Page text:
Managing waterfowl in Stormwater Ponds
Although migratory by nature, ducks, geese, and swans often choose to reside in residential stormwater ponds year-round because there are few predatory threats and they can find suitable habitat. As a result, populations of these birds can grow to the extent that they begin to cause significant property damage and become a health concern for themselves, for residents in the community, and for swimmers, surfers, and fishermen using rivers and beaches downstream.
Are there benefits to having waterfowl in a stormwater pond?
Very few. The most significant benefit is aesthetic and a matter of opinion. Having at least some ducks, geese, or swans in a pond does make the pond seem more natural and appealing. Also, waterfowl can be very playful and an enjoyment to watch. Otherwise, waterfowl do not provide any real management services such as controlling weeds or managing pollution. Quite the contrary, concentrated populations of these birds can cause serious property damage and water quality problems in stormwater ponds and can make aquatic weed and algae problems much worse.
What is so bad about waterfowl in stormwater ponds?
Large aggregations of waterfowl cause significant damage to stormwater ponds. Large groups of ducks, geese, and swans can:
- erode shorelines by trampling and feeding on shoreline plants
- destroy lawns and gardens
- introduce invasive weeds that are stuck to their feathers and carried in their digestive tracts
- deposit large volumes of feces (excrement) that increase algae and weed growth and introduce disease causing pathogens into the water that threaten the health of residents, pets, and the birds themselves
- make water muddy and cloudy as they sift through the mud for invertebrates and uproot vegetation
- become aggressive with children and pets
- create unsightly conditions when they molt, leaving feces and feathers in yards, on porches and on driveways and roads
How many ducks/geese is too many for a pond?
Two birds per acre of pond is a manageable number that will not result in significant property damage or water quality impairments. This number should be considered as an average because ducks are highly mobile and migratory. At certain times of the day, ducks in the community may aggregate in one area or another, and at certain times of the year (mainly the winter months) migratory birds may temporarily reside in a community's ponds. At other times, ecological pressure (competition and predation) will force the birds to disperse and move on.
How can we reduce the number of waterfowl in our ponds?
STOP FEEDING THEM! Although stormwater ponds provide suitable open space and water for ducks and geese, they do not usually provide adequate food. Waterfowl require a diversity of plants and invertebrates for healthy growth, and stormwater ponds do not normally have the appropriate food base to sustain large groups of waterfowl. The primary reason waterfowl aggregate in stormwater ponds is that their diet is being supplemented by humans. Before any other strategy can be employed, a community that is trying to reduce waterfowl numbers MUST curtail all feeding of birds; otherwise, other efforts will be futile.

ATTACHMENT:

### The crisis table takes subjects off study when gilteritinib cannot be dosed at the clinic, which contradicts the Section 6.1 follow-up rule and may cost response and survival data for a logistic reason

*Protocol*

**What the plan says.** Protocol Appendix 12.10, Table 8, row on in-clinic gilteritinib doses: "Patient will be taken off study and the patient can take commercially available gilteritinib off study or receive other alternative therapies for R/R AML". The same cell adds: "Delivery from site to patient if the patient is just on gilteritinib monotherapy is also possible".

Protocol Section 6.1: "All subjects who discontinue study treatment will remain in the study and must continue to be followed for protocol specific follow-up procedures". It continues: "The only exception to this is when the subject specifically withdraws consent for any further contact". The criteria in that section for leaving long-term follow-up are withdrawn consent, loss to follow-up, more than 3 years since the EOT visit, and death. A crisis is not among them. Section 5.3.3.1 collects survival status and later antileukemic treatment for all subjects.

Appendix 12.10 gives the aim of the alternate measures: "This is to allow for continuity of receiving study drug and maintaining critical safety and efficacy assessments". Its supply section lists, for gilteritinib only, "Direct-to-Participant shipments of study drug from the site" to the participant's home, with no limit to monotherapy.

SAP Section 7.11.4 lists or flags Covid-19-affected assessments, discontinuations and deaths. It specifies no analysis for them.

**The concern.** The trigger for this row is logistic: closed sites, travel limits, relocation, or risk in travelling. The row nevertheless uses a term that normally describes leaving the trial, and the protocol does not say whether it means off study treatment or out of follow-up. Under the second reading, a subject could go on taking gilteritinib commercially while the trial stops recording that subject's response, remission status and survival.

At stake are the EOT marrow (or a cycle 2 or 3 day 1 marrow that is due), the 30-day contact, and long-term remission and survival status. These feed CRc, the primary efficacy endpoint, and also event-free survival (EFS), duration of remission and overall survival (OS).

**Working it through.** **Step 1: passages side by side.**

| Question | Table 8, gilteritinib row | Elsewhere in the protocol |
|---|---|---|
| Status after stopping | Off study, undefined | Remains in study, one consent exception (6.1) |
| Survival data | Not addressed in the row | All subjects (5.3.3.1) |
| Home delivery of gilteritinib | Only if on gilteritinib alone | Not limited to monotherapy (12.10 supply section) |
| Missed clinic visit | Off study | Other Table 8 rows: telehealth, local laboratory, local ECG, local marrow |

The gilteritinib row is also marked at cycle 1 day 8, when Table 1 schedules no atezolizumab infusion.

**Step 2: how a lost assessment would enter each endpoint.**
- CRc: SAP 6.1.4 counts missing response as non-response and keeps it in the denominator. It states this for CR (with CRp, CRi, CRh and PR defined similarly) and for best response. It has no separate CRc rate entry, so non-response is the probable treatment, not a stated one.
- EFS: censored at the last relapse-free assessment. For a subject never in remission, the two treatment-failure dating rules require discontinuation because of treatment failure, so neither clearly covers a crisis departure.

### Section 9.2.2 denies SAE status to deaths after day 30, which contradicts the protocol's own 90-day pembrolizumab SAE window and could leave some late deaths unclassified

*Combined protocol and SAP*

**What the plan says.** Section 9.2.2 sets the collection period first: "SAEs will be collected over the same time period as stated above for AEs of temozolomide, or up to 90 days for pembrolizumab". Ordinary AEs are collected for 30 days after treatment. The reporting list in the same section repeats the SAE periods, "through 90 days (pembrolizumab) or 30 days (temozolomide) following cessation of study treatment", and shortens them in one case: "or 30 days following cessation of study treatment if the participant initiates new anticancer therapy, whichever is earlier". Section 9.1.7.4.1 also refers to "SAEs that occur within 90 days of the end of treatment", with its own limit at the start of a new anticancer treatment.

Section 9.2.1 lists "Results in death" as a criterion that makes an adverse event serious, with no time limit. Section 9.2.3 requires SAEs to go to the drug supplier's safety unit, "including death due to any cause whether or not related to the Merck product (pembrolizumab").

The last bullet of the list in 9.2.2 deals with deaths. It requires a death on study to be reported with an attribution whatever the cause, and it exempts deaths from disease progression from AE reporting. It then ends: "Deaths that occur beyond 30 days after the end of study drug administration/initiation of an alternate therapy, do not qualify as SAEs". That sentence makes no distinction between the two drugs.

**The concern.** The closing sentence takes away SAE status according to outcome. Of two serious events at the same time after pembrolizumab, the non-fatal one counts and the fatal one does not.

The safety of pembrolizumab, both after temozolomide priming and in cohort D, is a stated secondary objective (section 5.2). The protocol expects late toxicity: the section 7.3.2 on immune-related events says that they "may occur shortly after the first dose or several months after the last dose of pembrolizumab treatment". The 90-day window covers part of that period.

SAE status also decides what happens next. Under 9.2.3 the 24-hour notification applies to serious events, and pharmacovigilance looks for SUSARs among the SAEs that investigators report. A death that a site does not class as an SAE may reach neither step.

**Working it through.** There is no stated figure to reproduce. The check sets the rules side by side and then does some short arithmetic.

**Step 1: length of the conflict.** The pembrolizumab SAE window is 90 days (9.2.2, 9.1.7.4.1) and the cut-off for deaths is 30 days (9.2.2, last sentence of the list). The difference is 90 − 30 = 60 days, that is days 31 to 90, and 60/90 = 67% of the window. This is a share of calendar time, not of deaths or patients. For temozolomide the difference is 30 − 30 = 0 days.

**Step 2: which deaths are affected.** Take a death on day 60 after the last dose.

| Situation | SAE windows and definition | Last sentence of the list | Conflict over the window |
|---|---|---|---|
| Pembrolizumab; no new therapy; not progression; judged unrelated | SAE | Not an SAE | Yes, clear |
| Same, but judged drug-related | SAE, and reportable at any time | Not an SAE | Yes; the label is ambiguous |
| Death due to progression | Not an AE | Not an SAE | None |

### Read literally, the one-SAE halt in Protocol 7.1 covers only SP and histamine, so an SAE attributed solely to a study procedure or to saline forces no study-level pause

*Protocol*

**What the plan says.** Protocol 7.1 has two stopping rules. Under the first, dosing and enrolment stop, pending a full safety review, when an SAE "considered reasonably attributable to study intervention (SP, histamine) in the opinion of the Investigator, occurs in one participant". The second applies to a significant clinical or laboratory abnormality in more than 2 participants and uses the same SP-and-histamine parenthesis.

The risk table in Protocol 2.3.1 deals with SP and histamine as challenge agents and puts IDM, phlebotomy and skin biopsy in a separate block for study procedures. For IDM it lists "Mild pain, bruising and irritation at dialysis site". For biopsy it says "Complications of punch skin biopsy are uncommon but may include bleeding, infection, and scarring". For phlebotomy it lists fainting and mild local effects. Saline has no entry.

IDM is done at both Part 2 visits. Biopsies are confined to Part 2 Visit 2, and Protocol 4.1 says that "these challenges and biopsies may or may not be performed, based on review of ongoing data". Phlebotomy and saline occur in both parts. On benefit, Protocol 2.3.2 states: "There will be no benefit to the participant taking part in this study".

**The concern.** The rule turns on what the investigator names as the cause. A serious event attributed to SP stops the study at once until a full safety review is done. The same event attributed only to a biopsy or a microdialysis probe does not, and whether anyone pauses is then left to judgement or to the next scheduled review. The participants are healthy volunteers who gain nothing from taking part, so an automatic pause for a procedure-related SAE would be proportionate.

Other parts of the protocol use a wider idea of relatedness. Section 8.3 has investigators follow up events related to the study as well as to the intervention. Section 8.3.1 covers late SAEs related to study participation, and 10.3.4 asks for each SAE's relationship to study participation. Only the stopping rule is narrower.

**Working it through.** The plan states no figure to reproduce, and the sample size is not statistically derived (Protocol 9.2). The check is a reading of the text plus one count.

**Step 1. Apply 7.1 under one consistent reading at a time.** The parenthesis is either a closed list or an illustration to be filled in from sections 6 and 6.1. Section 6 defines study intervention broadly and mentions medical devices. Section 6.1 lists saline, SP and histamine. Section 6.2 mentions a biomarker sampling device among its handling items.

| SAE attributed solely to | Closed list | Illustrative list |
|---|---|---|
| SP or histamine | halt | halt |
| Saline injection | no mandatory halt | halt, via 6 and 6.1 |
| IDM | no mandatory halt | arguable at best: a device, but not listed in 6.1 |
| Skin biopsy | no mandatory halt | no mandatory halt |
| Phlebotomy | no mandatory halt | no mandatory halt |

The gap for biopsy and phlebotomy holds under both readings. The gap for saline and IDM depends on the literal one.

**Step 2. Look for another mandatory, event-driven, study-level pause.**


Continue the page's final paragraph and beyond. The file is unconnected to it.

DETERRENTS: There are numerous products on the market that will upset the behavior of waterfowl and encourage them to move elsewhere. These include decoys of predators and dead birds, noise making devices, motion sensing sprinklers, flashing lights, trip wires, chemical repellents, and more. These devices are useful in small scales, but may not produce the desired level of control for the entire pond or throughout the community. **special note - Read the directions on these products carefully. The manufacturer may provide hints for increasing the effectiveness of the product, such as moving predator decoys each week to ensure that the birds do not get used to a static decoy.**
TRAPPING: In some instances stopping feeding and deterrents are not encouraging the birds to find a new home. If this is the case, the community may need to have the birds removed by a professional. The community should contact a licensed nuisance wildlife control operator to have the birds trapped or dispatched. Even though these birds may seem domesticated, they are still considered by the federal government and the State to be protected migratory animals, and residents may be in violation of the law if they trap or dispatch birds out of season and without license. A licensed nuisance wildlife control operator can work with the state to acquire any necessary permits for the removal of large groups of nuisance waterfowl. Consult the SC Department of Natural Resources list of Nuisance Wildlife Control Operators for a professional near you.
Are there any laws about having or stocking ponds with waterfowl?
Yes, but they are determined at the local level. Some counties and municipalities have ordinances that prohibit feeding waterfowl or creating other conditions that result in the aggregation of waterfowl in stormwater ponds. These ordinances vary from county to county and city to city, so it is important for your community to check with the local government to find out if there are restrictions on feeding waterfowl. Some municipalities and counties have no such ordinances. Some HOAs have taken the next step and made feeding waterfowl a violation punishable by a fine, so check your HOA's bylaws as well.